Comment 67221

By lawrence (registered) - website | Posted August 02, 2011 at 13:28:16

A poster on my latest piece talked about people like Mahesh Butani and Mystoneycreek, being elitists. I was more or less tuned out from the world last week taking some long overdue R&R time, but I did sneak a read at the comments on my piece from time to time. A few have left my mind spinning, included this 'dig' at two people I greatly respect in this community.

Although I have openly admitted to Mystoneycreek in private messages that some of his and Mahesh's writing does go over my head periodically, I also stated that alternatively, I find their words to be almost poetic in nature. Their messages are very deep. Their words and reasonings are beyond works that I have read or worlds that I have travelled having only been around North America myself, but I do get the gist of what they are driving at.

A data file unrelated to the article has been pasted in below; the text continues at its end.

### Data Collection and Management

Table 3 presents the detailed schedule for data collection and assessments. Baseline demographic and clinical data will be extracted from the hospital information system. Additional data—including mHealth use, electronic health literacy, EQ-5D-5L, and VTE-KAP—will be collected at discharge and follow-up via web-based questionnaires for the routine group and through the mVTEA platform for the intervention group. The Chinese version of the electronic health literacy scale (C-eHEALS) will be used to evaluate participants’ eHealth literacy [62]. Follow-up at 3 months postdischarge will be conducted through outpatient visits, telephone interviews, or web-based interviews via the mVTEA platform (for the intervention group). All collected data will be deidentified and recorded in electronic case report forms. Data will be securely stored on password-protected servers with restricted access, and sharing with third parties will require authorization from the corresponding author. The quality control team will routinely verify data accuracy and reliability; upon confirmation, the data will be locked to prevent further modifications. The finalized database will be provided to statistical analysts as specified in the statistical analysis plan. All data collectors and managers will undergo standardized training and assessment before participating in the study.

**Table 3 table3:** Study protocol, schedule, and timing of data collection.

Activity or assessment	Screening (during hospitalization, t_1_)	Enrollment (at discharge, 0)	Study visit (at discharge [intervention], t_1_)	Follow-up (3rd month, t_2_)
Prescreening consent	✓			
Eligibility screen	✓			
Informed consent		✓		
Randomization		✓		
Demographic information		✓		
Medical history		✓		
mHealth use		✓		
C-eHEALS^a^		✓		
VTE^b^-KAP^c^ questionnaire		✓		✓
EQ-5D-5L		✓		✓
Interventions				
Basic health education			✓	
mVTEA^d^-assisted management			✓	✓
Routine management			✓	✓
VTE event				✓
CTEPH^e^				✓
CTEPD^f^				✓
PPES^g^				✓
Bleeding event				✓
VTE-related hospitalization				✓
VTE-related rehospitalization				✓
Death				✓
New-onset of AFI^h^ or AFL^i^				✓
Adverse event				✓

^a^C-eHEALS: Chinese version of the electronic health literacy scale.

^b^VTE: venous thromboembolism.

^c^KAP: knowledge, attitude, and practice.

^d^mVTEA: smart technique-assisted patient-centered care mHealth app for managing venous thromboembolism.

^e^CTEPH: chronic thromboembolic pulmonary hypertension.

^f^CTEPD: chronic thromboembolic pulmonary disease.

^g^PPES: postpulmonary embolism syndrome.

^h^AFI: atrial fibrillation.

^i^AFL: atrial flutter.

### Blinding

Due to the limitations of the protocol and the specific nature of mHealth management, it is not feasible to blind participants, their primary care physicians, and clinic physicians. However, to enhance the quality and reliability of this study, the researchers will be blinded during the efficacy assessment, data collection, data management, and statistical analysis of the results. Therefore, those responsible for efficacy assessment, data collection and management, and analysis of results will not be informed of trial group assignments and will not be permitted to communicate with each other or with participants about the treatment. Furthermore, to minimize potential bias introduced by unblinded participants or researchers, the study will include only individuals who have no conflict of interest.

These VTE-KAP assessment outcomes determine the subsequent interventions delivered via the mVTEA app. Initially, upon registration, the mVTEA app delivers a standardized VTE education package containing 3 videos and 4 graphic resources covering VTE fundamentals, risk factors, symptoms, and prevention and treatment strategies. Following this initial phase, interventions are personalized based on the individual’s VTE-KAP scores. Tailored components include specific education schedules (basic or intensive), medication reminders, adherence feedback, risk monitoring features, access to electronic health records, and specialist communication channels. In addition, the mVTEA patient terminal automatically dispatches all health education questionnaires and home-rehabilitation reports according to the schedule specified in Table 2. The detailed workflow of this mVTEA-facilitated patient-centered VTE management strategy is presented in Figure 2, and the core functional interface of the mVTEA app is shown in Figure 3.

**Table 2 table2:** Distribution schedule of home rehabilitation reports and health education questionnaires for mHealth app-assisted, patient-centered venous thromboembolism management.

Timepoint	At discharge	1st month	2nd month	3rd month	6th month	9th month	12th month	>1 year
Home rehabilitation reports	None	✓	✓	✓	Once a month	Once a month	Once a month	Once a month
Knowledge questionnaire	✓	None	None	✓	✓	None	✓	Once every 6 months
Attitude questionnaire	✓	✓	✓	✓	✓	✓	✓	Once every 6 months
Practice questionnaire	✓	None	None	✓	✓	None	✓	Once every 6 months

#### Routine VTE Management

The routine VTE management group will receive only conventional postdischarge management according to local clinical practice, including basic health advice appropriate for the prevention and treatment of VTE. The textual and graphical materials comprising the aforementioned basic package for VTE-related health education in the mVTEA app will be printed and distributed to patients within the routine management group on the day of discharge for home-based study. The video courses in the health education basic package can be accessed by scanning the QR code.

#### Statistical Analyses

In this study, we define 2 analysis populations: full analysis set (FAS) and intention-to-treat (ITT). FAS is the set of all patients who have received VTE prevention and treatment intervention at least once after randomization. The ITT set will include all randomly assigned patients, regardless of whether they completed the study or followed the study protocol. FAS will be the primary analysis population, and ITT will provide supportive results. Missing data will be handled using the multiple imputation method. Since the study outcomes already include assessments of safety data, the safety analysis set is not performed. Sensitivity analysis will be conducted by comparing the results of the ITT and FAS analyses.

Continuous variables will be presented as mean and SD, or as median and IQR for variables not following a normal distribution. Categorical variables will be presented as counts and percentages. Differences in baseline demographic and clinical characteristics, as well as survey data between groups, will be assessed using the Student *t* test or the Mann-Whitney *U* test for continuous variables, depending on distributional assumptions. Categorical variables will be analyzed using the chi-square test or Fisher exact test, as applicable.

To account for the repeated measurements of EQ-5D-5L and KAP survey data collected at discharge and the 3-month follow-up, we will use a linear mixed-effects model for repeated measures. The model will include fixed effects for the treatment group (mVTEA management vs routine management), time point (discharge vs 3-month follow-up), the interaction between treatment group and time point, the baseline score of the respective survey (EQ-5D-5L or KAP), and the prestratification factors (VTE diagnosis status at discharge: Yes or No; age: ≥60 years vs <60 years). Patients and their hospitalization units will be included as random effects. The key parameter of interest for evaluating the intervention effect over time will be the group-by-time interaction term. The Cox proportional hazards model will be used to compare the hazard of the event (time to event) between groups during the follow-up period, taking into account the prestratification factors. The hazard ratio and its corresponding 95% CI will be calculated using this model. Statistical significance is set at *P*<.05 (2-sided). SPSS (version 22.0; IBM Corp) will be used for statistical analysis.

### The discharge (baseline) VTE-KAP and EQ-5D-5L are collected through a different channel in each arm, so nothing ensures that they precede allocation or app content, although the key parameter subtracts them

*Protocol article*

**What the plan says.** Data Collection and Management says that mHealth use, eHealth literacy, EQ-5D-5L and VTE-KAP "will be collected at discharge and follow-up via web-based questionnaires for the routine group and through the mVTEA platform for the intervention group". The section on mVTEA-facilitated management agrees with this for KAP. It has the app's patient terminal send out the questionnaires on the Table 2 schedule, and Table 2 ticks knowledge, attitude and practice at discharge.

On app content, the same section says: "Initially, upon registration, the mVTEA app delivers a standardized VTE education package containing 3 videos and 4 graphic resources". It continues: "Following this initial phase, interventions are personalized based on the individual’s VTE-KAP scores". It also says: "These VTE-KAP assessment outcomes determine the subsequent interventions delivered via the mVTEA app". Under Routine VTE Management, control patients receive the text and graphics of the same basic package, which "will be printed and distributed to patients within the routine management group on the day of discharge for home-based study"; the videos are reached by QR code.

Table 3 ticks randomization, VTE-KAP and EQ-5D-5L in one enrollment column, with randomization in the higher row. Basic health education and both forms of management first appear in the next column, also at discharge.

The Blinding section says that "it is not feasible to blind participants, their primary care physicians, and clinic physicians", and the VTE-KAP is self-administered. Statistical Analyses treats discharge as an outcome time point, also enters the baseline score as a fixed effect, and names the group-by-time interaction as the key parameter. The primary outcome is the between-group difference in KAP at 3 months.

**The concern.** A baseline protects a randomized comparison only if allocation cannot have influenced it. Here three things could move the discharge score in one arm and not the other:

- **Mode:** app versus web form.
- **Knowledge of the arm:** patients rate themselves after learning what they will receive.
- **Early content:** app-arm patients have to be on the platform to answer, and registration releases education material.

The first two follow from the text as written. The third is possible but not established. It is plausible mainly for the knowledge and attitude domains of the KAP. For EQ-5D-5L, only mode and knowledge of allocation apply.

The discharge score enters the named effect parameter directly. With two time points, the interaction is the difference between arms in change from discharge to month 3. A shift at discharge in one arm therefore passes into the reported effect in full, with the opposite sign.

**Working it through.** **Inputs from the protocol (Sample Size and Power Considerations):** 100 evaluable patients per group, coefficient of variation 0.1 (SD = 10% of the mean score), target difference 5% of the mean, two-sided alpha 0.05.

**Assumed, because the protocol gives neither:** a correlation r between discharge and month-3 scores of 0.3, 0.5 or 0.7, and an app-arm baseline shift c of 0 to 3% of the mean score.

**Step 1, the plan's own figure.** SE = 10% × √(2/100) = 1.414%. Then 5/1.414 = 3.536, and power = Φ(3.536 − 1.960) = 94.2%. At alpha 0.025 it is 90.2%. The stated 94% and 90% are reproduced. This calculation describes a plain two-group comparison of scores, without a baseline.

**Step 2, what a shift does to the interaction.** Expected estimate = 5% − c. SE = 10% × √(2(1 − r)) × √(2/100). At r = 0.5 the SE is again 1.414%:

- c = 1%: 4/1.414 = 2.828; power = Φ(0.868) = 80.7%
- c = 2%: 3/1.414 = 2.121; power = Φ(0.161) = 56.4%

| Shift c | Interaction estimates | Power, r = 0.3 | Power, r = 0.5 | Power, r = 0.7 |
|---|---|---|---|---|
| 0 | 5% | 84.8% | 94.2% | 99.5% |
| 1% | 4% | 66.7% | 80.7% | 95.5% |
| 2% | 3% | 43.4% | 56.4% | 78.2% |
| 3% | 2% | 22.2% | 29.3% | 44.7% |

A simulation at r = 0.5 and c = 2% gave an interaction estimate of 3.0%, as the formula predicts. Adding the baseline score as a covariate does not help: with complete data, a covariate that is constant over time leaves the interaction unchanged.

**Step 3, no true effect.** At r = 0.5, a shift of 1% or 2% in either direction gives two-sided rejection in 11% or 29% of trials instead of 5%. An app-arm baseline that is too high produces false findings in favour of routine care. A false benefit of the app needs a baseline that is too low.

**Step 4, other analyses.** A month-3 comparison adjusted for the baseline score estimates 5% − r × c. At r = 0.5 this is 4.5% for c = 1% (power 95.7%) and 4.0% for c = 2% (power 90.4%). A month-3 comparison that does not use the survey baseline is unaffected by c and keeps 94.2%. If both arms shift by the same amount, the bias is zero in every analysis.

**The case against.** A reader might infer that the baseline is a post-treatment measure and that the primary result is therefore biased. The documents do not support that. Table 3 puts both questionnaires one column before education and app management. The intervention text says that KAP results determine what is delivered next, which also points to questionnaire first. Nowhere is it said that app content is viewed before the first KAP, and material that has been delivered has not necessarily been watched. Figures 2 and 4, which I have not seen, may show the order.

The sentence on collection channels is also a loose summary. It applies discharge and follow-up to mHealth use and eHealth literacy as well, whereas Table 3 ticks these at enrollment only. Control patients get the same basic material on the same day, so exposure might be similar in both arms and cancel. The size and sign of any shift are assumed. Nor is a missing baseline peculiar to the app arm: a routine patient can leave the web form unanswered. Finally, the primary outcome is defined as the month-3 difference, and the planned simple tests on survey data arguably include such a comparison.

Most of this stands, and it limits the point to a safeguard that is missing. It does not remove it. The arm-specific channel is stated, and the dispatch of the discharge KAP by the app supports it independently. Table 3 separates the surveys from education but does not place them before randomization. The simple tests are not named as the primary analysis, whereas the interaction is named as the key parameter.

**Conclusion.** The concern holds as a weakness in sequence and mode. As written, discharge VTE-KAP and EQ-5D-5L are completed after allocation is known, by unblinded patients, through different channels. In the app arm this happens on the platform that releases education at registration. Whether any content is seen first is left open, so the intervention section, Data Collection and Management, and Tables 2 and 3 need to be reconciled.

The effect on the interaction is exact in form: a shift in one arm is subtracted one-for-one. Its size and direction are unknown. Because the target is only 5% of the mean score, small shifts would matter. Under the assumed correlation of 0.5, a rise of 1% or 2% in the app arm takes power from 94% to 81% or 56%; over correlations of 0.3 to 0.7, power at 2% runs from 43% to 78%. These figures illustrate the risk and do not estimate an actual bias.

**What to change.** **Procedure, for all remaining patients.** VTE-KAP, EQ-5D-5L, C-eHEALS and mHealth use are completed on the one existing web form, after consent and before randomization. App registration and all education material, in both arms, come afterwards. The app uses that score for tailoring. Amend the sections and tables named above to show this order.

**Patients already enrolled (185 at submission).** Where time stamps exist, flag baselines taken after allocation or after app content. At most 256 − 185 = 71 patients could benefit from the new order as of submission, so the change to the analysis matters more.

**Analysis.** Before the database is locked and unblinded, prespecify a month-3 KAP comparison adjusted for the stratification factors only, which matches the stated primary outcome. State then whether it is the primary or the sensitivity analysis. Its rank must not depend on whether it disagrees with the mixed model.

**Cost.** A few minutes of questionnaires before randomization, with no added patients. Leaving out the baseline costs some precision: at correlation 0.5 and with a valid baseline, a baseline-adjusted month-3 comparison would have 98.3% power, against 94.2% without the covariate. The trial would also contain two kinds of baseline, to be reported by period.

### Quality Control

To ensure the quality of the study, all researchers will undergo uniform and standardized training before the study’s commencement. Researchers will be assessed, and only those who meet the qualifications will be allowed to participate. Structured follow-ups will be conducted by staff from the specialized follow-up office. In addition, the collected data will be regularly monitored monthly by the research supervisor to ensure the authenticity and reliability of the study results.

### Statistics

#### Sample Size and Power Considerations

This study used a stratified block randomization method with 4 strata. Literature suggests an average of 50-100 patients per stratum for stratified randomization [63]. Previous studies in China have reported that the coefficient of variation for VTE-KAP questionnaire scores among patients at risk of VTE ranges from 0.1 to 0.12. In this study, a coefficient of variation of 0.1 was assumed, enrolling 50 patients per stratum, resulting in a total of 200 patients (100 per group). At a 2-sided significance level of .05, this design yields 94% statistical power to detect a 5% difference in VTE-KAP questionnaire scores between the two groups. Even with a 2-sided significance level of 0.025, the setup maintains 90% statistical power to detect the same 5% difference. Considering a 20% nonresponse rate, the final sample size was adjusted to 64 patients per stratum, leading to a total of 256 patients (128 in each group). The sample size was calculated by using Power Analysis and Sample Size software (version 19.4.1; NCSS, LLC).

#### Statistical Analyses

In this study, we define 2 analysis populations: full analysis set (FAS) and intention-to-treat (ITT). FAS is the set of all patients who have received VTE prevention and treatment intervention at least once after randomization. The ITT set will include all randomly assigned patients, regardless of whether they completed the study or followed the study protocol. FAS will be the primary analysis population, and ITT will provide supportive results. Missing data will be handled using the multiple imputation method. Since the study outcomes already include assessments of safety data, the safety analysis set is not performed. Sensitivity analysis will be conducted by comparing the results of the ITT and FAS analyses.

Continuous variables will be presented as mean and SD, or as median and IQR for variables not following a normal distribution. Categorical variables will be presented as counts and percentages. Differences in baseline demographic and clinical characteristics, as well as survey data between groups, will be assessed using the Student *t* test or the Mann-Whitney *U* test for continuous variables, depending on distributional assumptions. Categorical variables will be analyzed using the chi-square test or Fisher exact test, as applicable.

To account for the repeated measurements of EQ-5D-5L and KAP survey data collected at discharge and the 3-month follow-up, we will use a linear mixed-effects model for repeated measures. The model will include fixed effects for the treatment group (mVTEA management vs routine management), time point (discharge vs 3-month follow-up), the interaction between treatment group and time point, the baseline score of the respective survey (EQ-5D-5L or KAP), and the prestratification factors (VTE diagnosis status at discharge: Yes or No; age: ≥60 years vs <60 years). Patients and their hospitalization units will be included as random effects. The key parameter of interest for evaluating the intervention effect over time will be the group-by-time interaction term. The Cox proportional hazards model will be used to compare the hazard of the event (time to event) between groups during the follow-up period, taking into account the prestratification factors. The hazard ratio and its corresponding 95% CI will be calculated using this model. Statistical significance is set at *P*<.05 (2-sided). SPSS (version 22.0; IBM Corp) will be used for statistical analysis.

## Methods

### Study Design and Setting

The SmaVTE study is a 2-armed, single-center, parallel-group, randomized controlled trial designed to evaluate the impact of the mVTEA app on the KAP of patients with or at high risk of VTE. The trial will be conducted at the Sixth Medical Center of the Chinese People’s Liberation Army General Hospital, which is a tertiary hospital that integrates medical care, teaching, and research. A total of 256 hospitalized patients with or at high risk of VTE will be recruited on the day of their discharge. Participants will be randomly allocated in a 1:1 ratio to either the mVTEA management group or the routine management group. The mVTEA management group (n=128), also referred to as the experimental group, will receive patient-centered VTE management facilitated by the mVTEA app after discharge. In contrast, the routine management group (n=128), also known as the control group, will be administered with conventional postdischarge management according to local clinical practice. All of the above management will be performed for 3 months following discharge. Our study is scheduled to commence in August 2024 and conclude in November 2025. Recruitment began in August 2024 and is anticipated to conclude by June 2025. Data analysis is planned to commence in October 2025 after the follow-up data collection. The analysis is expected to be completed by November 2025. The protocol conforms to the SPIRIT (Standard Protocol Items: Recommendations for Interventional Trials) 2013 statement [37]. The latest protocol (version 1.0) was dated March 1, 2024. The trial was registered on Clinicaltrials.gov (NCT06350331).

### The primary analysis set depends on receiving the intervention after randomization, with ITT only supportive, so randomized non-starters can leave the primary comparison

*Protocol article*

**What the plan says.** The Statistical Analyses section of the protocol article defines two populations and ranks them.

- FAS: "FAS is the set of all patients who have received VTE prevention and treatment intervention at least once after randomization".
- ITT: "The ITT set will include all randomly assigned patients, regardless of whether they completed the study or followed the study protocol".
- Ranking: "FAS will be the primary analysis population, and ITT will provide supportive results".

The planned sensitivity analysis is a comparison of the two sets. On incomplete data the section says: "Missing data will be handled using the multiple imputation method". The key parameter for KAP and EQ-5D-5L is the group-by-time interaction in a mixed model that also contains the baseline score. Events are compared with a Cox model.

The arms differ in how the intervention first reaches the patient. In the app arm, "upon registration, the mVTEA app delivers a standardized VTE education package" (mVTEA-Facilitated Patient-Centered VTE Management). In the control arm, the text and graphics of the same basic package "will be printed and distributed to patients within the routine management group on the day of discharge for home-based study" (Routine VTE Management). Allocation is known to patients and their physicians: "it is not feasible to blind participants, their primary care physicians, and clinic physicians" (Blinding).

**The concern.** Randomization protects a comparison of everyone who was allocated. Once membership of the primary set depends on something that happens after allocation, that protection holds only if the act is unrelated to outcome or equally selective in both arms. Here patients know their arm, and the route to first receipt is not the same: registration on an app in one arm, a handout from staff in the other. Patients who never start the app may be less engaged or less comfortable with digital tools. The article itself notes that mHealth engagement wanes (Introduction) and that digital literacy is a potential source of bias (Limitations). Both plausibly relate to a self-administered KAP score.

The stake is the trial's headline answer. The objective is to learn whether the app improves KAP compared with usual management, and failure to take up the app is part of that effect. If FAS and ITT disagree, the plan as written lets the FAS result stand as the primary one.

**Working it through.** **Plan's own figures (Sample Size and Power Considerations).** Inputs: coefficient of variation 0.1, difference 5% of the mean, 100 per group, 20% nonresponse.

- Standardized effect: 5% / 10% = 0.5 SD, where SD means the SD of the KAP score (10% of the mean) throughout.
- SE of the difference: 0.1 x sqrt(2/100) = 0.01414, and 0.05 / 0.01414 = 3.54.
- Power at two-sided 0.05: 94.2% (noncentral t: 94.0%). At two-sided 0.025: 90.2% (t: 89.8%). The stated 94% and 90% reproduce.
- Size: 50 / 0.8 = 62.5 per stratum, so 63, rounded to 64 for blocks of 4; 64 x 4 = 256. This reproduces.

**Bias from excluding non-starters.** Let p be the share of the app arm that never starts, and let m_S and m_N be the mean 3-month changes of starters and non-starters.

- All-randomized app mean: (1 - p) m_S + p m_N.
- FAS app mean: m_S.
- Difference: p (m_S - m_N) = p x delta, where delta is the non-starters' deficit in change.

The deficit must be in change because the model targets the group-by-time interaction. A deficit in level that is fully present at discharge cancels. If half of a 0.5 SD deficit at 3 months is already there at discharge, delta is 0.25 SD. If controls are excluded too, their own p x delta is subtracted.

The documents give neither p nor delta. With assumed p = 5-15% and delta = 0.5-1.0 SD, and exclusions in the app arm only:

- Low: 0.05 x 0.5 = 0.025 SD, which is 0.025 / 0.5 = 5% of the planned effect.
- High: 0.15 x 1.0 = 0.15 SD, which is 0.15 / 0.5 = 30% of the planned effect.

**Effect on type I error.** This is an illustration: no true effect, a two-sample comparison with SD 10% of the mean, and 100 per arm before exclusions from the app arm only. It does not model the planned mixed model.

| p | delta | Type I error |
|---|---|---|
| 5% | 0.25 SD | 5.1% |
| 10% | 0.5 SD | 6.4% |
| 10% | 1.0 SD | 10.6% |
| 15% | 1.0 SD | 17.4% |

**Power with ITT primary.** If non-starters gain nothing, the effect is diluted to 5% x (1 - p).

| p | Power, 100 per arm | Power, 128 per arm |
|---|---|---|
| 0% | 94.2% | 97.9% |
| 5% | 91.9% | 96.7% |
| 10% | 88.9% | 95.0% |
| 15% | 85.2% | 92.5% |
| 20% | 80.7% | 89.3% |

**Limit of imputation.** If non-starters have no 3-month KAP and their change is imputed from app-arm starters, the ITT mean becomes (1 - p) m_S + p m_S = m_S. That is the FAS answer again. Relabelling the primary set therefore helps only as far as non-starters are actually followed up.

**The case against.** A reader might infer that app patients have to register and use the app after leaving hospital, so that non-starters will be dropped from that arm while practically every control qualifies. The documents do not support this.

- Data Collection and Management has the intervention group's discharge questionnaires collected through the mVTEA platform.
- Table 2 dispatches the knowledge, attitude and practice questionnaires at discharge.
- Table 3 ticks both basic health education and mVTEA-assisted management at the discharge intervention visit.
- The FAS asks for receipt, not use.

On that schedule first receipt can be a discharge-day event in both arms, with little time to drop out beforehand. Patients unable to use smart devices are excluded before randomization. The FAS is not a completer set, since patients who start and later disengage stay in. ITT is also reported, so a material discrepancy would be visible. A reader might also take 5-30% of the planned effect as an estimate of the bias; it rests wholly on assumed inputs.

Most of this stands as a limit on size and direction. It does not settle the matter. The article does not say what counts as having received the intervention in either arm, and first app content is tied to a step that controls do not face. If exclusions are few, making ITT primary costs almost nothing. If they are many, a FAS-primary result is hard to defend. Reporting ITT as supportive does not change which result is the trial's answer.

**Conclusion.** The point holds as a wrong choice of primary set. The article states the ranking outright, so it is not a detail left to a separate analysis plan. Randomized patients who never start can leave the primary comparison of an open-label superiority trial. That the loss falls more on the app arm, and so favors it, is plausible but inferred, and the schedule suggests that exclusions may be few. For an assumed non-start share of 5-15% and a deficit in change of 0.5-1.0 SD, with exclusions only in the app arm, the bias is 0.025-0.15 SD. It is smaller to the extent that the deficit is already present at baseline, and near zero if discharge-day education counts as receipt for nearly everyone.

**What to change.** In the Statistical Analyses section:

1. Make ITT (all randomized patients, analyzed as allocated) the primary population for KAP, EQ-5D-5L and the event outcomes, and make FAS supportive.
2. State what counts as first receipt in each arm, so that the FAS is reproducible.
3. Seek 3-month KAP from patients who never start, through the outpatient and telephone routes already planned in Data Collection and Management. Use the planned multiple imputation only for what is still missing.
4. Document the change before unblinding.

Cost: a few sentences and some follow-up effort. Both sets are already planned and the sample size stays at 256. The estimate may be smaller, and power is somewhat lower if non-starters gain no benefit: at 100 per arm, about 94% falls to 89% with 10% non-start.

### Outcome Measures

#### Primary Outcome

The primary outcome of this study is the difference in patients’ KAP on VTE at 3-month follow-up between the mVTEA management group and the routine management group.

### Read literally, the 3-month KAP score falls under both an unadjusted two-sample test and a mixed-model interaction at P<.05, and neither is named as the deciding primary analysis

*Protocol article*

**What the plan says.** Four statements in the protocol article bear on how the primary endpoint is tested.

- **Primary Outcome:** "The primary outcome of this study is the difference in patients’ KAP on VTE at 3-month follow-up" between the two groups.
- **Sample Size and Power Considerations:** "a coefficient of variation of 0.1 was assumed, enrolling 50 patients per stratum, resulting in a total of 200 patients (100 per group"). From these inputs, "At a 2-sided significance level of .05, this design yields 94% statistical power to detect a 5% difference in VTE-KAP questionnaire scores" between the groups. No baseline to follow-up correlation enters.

I have on a few occassions, expressed an interest to get together with the two people who I chatted most with and who inspired and encouraged me most during the stadium debate (not neccessarily by taking a side, but by feeding me some very valuable material and words of their broader wisdoms). Mahesh I did meet both at my IWS rally, and at the Welcome Inn Community Centre where Mahesh served dinner, and our band played upstairs. I had the chance to talk with Mahesh for a good length of time that night, and I am here to say that if his words don't hit you deep on paper, spoken in his humble demeanor, they certainly will.

I know we will all get together at some point - or for the first time when time allows for it and so that we can discuss these views in broader, face to face terms. In the meantime, I will still take in their teachings with the utmost of respect and curiosity for the knowledge their curiosities have taught them, and for how valuable I feel their opinions are on the path to moving this city towards becoming the thriving community it has every potential of being.